I watched Alice in Wonderland recently. As Alice was questioning the social customs and values of her time, she was advised to “follow the path,” to which she replied, “I make the path.” Alice spoke to the importance of knowing ourselves, of holding onto our dreams and fighting our demons in the process.
Dreams are important for they guide us, and we have all kinds of dreams; who we are going to be “when we grow up,” dreams of saving the planet, rescuing the underprivileged, meeting our prince and raising our children, etc. But sometimes we embark upon the path of our dream and lose our way. We do not necessarily have to tools to make our dreams manifest.
What happens when we have a dream, but fail at it? We become failed heroes, initiates who do not pass the test. Culturally, marriage is one of those precarious paths that many embark upon, but not so many navigate successfully. And yet relationships and the experience of love are so important.
I attended a “Hold Me Tight” couples workshop run by Sue Johnson recently. Sue talked of research that had been done around POW’s who got through their difficult circumstances psychologically intact, versus those who did not. Those who survived had done so by holding onto an image of a beloved. They had pulled into their experience, memories of people and times of love. As they focused on those memories over and over, they used those memories to sustain them. They brought the experience of being loved into their present and often horrific circumstances and it allowed them to survive.
Our fairytales and stories present the dream of the happily ever after relationship. Yet the tools we have are about as adequate as taking a 5-day hike with no food or water. We follow our dreams blindly, with inadequate resources to make the journey successfully. Recently, I saw a TV personality, “The Bachelor” being interviewed with his fiancée, except he was yelling, “Stop interrupting me!” and she crying bitterly, stood up and raced away. Their blissful union fell apart so quickly. What were they thinking? They believed the dream with no understanding of what it would take to make it work.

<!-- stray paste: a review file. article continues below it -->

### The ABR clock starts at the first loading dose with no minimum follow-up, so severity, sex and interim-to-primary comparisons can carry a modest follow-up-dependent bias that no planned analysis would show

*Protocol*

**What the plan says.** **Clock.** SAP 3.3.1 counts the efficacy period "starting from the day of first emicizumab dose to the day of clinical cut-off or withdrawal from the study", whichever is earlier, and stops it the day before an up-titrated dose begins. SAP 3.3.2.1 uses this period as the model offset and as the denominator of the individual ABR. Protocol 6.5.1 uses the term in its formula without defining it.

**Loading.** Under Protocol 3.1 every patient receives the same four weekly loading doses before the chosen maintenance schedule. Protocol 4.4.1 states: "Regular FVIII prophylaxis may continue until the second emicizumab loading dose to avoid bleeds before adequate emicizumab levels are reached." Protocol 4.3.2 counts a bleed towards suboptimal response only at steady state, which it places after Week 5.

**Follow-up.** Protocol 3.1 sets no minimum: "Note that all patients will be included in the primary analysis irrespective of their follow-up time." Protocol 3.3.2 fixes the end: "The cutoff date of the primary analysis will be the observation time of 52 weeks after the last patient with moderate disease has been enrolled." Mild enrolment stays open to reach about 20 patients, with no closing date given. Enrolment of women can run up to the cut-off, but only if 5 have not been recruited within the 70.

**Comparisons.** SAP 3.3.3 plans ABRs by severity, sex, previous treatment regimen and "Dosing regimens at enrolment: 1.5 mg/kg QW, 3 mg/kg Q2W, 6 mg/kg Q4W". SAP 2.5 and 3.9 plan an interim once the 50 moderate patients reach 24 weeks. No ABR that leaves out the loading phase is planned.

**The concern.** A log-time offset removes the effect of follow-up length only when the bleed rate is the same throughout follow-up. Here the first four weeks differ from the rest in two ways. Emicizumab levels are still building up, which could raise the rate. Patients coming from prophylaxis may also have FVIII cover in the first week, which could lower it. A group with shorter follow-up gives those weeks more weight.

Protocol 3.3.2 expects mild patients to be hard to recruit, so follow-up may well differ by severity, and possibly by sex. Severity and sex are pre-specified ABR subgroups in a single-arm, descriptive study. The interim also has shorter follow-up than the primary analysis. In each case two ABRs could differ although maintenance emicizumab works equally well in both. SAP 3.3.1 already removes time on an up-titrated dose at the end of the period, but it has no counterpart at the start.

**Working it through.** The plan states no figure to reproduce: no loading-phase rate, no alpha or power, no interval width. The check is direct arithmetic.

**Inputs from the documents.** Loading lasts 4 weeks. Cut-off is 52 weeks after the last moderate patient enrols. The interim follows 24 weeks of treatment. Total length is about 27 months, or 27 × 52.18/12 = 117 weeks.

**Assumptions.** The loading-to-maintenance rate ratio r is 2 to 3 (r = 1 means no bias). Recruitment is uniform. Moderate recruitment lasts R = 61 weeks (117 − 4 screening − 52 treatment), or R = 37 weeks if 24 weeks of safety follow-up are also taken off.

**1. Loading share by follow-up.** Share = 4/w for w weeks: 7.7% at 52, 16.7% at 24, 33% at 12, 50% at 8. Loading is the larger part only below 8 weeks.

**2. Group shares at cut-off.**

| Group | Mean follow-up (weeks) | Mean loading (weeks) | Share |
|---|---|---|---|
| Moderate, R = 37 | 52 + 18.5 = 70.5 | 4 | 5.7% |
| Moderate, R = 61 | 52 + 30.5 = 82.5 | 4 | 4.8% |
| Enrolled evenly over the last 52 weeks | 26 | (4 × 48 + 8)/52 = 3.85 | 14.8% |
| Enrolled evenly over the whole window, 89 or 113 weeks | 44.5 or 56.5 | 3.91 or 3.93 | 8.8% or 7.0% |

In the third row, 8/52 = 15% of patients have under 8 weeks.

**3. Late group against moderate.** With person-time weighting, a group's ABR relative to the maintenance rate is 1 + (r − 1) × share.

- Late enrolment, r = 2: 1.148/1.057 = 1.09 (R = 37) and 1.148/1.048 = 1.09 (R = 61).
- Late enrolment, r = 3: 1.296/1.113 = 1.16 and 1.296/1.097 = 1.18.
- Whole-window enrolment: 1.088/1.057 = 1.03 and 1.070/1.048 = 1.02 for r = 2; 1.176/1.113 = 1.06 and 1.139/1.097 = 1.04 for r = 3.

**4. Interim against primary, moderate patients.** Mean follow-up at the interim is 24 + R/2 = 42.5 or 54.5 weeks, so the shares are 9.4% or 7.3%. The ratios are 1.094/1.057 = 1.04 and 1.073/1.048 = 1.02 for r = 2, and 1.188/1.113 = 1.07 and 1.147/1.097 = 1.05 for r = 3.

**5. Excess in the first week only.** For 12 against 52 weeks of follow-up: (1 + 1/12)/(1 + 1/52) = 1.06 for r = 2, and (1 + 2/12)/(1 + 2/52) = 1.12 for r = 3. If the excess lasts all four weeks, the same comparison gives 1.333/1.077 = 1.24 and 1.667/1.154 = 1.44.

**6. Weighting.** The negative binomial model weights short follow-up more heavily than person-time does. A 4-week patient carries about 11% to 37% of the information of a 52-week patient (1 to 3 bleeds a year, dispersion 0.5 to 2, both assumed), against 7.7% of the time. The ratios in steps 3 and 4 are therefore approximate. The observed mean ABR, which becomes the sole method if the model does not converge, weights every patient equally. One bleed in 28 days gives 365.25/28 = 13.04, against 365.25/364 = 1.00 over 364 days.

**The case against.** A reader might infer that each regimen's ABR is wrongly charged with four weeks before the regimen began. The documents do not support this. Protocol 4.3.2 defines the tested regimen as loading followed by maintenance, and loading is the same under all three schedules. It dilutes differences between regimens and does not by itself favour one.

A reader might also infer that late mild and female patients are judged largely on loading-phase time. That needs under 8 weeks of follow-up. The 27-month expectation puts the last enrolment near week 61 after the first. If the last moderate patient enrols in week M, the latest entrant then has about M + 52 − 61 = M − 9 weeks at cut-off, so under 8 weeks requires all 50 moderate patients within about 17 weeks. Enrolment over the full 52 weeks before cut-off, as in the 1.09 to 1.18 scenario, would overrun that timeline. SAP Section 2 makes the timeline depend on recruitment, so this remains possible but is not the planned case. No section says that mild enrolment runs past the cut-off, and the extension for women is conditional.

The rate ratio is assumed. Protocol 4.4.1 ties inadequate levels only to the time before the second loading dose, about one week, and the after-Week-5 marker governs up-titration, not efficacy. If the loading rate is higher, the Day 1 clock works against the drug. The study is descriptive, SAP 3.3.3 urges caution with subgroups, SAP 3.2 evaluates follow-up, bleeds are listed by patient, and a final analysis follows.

We need different maps with different tools for different journeys. The journey of a successful relationship requires more than just a dream; it requires a multitude of abilities and skills, as well as an understanding of what will sabotage us. Do you have the map you need to successfully navigate a relationship? I recommend, “Hold Me Tight,” by Sue Johnson, to start with, although there are also other good books and workshops available.
Here are some questions to ask yourself: When I was young, how did I sooth myself when I was upset? Did I go to anybody to talk? Did I fight for what I wanted? Did I retreat? How does that tendency still occur? What did my partner do when he or she was young? Now look at those two tendencies. How do they interact? What pattern emerges out of them? Can you and your partner talk about the pattern, or do you get stuck in blaming each other? If you can’t talk about the pattern that you both get caught in, you will need to learn to do this, whether by seeing a therapist, attending a workshop or reading a book. Good relationships don’t just happen: they are made. We live in a world filled with endless information. Educate yourself wherever you wish to have mastery. There is no reason anybody should not achieve his or her dreams.